Now, you may not agree with our having a six-month supply, but I guarantee that what we have will be used. And if everyone would plan ahead and take care of themselves and their own families in any emergency situation, the government would be a lot less involved, which means that the situation will be much better managed by the people themselves.

Think of it as being on a plane and putting on your oxygen mask BEFORE helping someone else. This doesn’t mean we’re sitting here for six months, guns at the ready, it means we don’t have to think about shopping during a pandemic or finding the things we need. You might not need or want six months’ worth of anything, or have a place to store it even if you did, but you could certainly plan for one month—and considering the situation right now, that would be a smart move.

Prepping for COVID-19


I read the news, I hear what people all over the world are saying, and yes, I’ve read a few books on the end of the world. Written a few, too. So I’m going to give my thoughts on this whole epidemic.

It’s probably not as bad, or going to get as bad, as some people think, but it’s also not just “a bad flu” or something that washing your hands more than usual is going to fix. You can “what if” yourself into a high(er) blood pressure bracket, or you can prep, or you can blow it off and be caught unprepared. Your choice, of course, but I’d rather be ready and wrong than not.

We’ve been ready for the “whatevers” for eight years now, and in different ways depending on where we’ve lived. For the first three years, we lived in St. Louis County; since then, we’ve been out here in the middle of the woods. It’s a lot harder to avoid people when you’re surrounded by them, and often you don’t think about all those with whom you come into contact on a daily basis.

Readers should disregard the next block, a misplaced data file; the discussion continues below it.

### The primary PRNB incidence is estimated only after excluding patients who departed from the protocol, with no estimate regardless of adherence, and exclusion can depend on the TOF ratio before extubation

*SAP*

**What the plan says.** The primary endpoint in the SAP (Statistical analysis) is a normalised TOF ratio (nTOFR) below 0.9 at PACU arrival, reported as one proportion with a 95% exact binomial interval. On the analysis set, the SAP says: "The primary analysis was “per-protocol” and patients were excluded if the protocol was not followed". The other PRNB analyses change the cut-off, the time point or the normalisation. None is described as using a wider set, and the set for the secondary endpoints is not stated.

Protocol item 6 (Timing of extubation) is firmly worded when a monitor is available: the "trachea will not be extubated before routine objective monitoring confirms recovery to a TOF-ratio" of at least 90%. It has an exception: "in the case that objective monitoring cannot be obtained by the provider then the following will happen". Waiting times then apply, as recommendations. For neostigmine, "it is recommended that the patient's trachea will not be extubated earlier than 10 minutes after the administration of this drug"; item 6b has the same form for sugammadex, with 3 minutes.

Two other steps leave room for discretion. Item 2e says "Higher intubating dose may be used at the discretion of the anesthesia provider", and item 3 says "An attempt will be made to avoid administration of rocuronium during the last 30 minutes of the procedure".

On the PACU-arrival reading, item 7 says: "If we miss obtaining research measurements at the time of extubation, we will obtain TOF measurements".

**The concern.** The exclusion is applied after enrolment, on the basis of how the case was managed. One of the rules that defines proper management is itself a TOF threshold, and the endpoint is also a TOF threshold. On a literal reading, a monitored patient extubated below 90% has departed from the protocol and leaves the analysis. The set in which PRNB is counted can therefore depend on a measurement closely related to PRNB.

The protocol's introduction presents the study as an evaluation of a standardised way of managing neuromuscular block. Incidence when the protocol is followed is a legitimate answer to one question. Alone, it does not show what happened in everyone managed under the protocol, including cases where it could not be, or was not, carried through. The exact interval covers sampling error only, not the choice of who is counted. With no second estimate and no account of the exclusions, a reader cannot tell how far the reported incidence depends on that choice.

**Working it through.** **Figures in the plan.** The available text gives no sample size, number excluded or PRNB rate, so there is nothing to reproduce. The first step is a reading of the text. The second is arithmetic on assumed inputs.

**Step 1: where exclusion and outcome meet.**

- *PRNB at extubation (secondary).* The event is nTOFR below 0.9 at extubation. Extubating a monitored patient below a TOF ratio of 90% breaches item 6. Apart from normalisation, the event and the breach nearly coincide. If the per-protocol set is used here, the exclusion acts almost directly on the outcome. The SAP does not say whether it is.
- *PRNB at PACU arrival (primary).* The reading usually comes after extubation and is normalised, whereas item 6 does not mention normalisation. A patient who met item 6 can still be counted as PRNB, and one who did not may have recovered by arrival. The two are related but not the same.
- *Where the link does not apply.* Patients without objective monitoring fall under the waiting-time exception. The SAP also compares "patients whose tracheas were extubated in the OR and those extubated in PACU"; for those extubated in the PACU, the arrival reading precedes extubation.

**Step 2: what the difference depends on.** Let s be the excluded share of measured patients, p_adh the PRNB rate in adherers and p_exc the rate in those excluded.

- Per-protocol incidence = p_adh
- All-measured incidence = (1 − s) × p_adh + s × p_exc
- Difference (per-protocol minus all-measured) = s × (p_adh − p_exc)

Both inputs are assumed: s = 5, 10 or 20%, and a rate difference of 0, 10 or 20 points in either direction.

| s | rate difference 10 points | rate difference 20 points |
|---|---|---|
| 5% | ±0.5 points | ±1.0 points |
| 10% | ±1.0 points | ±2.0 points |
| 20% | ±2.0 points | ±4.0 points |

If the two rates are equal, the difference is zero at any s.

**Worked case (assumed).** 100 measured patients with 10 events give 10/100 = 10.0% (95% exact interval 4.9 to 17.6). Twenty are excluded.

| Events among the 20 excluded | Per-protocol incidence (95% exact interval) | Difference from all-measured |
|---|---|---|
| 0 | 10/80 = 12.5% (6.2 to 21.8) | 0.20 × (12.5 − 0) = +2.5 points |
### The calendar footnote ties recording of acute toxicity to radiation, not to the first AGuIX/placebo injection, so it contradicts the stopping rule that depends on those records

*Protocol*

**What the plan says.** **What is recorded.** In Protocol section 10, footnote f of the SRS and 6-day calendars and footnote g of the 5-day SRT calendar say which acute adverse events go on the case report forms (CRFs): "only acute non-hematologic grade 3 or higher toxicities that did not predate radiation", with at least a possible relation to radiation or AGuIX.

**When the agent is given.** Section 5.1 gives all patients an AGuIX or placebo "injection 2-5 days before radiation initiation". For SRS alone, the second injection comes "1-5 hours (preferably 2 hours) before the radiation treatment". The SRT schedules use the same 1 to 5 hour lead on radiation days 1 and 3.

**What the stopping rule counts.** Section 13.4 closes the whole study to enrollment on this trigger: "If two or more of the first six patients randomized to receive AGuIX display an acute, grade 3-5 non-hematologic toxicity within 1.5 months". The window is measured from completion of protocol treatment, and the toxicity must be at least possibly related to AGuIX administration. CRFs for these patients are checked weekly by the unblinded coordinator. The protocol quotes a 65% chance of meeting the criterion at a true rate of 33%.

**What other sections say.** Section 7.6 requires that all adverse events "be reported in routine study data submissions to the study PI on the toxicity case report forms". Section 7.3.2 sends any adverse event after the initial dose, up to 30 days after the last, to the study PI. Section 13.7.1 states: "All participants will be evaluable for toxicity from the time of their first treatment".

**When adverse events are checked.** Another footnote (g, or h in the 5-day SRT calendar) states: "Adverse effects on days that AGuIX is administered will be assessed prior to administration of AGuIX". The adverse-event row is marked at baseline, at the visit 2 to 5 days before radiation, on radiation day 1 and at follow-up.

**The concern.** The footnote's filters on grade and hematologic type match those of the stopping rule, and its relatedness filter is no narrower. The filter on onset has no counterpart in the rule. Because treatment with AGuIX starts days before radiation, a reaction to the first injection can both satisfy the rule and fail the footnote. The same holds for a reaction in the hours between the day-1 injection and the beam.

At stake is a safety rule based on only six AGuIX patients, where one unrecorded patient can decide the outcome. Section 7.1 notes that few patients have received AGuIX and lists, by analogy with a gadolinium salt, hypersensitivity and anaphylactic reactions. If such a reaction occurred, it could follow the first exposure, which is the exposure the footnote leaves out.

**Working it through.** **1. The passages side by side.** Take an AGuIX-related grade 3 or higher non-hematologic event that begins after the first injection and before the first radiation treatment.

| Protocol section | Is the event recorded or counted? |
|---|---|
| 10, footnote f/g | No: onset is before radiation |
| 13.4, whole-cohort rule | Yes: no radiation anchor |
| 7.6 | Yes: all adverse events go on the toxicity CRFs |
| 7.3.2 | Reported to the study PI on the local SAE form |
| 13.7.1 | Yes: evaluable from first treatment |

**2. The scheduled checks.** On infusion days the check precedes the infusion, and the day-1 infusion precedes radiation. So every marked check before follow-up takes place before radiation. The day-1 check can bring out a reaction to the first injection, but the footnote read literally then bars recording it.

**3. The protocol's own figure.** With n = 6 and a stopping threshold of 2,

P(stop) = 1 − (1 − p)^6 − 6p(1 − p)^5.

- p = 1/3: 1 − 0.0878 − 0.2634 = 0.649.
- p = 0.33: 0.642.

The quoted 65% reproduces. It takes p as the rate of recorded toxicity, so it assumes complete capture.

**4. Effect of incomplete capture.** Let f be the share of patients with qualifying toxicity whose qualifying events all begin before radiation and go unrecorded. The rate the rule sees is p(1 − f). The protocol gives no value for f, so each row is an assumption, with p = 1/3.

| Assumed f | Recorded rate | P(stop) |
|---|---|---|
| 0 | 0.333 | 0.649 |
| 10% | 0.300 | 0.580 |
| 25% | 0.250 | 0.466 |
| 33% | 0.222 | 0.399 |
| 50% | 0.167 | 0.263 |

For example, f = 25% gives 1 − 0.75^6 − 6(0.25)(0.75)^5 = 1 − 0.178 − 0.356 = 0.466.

For instance, early on in our prepping, we saw people at the bookstore, we got food delivery, my husband worked in retail, we ran errands and shopped, and our son went to school. In one day, all of us were exposed to several hundred people who in turn had been exposed to several hundred more and so on…so if you live in an urban or suburban area, this is you, now, with COVID-19 running loose.

Oh, you’re washing your hands more often? Good for you. Too bad everyone isn’t, especially those who think COVID-19 is no big deal. Think long and hard about how many people you come into contact with, and how many those in your household also run into in the course of a day or a week.

Out here, we rarely see anyone unless we go to town for something. But when the nearby Army fort is closing to the public and guard gates are manned by soldiers wearing protective gear, you get a little antsy. Just a little. My neighbors have been sick lately—not COVID-19, but other respiratory issues, which can weaken one’s immune system if they happen to be exposed to something else. And this could be you, too, whether or not you’ve been diagnosed with a chronic illness.

Some people talk about a worst-case scenario with a lot of what-ifs and, sure, it could happen. Probably won’t, but my personal opinion is that we’ll know more in the next few weeks. Some people deal with this by assuming they can get things delivered so won’t have to go out and be exposed; that’s great, unless the delivery person is sick or the restaurant worker who handled your food is sick. And even if you don’t get exposed then and there, will there be enough people coming to work to keep the restaurant functioning?